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PNW launches Big History Project, which unites the humanities and the sciences

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HAMMOND — Have you ever thought about how the universe began? Ever peered into the sky and wondered about the matter and energy that make up the world?

Six years ago, Bob Bain, an associate professor at the University of Michigan's School of Education, created something he called the Big History Project, which focused on that broad view of history, covering 13.7 billion years from the Big Bang to modern times, and bringing it to the classroom.

The Big History Project is a joint effort among teachers, scholars, scientists and their supporters to approach studying the history of the world from a multitude of academic disciplines.

Dubbed a "social studies course that runs on jet fuel," the Big History Project is inspired by the work of notable historian David Christian and supported by businessman and philanthropist Bill Gates.

Bain designed the course, which seeks to help secondary and college students identify patterns and connections in history to help them understand people and civilizations as well as the science and social science of the world we live in.

Bain, working along with Bob Regan, the educator director of Bill Gates' Catalyst 3 (bgc3 LLC), were at Purdue University Northwest last month to kick off the Big History Project in Indiana. 

PNW's dean of the College of Humanities, Education and Social Science and history professor, Elaine Carey, was on hand to talk about the project and what it will mean to Purdue students as well as K-through-12 educators and students in Northwest Indiana.

"This initiative is highly valuable to teachers as well as students, because it marries the humanities and the sciences, bringing together the complexity and interrelationship of disciplines," Carey said.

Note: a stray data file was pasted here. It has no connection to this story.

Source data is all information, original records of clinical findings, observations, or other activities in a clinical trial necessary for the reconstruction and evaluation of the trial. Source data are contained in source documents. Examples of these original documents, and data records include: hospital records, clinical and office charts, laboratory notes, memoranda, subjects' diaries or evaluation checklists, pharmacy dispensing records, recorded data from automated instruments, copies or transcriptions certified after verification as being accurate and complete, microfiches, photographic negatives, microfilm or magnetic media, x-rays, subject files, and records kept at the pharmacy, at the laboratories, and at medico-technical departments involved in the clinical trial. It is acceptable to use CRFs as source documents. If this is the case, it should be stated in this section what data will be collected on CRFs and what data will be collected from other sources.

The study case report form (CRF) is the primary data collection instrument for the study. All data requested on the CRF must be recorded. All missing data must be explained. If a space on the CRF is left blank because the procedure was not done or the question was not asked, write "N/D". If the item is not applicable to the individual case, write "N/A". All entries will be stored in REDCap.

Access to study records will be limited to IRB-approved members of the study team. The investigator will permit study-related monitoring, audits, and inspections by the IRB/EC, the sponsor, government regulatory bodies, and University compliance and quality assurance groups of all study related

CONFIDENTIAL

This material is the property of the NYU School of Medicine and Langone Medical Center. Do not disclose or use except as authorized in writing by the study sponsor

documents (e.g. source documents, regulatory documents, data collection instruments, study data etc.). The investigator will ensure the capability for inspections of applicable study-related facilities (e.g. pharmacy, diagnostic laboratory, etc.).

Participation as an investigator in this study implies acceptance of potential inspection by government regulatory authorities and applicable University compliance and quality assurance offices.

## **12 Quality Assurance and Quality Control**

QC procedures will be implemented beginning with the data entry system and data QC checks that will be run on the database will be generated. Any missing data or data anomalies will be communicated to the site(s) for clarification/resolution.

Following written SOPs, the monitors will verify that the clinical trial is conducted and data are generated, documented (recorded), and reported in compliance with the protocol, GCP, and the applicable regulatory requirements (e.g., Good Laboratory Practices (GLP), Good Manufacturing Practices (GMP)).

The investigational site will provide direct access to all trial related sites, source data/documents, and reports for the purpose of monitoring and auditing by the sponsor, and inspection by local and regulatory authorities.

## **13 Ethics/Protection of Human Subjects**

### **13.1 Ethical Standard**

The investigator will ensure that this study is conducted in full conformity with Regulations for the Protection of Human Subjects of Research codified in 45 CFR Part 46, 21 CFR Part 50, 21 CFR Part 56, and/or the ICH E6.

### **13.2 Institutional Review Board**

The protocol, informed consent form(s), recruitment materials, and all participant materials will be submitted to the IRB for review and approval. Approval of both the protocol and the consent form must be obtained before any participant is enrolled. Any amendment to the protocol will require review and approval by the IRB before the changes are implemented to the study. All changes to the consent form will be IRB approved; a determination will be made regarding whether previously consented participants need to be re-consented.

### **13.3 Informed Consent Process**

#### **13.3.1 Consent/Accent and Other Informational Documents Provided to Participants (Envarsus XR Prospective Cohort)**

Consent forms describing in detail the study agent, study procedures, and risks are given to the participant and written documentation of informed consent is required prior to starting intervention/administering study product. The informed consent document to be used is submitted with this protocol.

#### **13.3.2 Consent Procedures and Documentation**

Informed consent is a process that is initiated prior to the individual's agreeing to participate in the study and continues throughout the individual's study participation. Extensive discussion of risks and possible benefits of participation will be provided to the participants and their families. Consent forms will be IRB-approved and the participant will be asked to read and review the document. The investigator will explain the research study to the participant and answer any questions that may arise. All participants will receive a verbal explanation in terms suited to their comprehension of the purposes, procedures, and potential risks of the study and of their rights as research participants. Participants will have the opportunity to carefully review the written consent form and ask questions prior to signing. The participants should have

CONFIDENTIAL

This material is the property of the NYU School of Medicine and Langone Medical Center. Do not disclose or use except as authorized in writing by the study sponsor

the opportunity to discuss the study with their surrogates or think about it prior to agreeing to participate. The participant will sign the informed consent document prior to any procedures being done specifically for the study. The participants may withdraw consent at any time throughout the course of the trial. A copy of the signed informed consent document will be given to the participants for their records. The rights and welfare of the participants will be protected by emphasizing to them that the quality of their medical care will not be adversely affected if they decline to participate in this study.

"Through these projects, students begin to understand contemporary issues such as the universe, the solar system, the environment, agriculture, trade, industry and globalization, which are particularly relevant in an area such as Northwest Indiana."

Carey said they are not talking about revising the way history is taught but expanding it.

"It's about expanding different approaches, techniques and methodologies to teaching history," she said.

"Big History focuses on teaching about scale. For example, how was gold created and how did it become the basis of early finance? Or, how do microbes have an impact on our present society, economy and environment?

"Big History embraces other disciplines in the sciences and social sciences to consider big and enduring questions that students and teachers explore. The readings and approaches are different for a class offered at the middle school level to that at a high school or college level."

In addition, Bain said students will do a considerable amount of reading and writing in the class. 

Next fall, PNW will offer its first big history class — HIS3900 Big History: The History of Everything, which will be taught by Wendy St. Jean in the Department of History and Philosophy.

Carey said PNW also hopes to develop a Professional Learning Community for next school year with local high school teachers who can begin teaching Big History in their classrooms. She said it would first be a pilot program in the high schools and middle schools.

"Through these projects, students begin to understand contemporary issues such as the universe, the solar system, the environment, agriculture, trade, industry and globalization, which are particularly relevant in an area such as Northwest Indiana." — Elaine Carey, PNW's dean of the College of Humanities, Education and Social Science and history professor

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Southlake County Reporter

Carmen is an award-winning journalist who has worked at The Times newspaper for 20 years. Before that she also had stints at The Clarion-Ledger in Jackson, Miss., The Post-Tribune and The News Dispatch in Michigan City.

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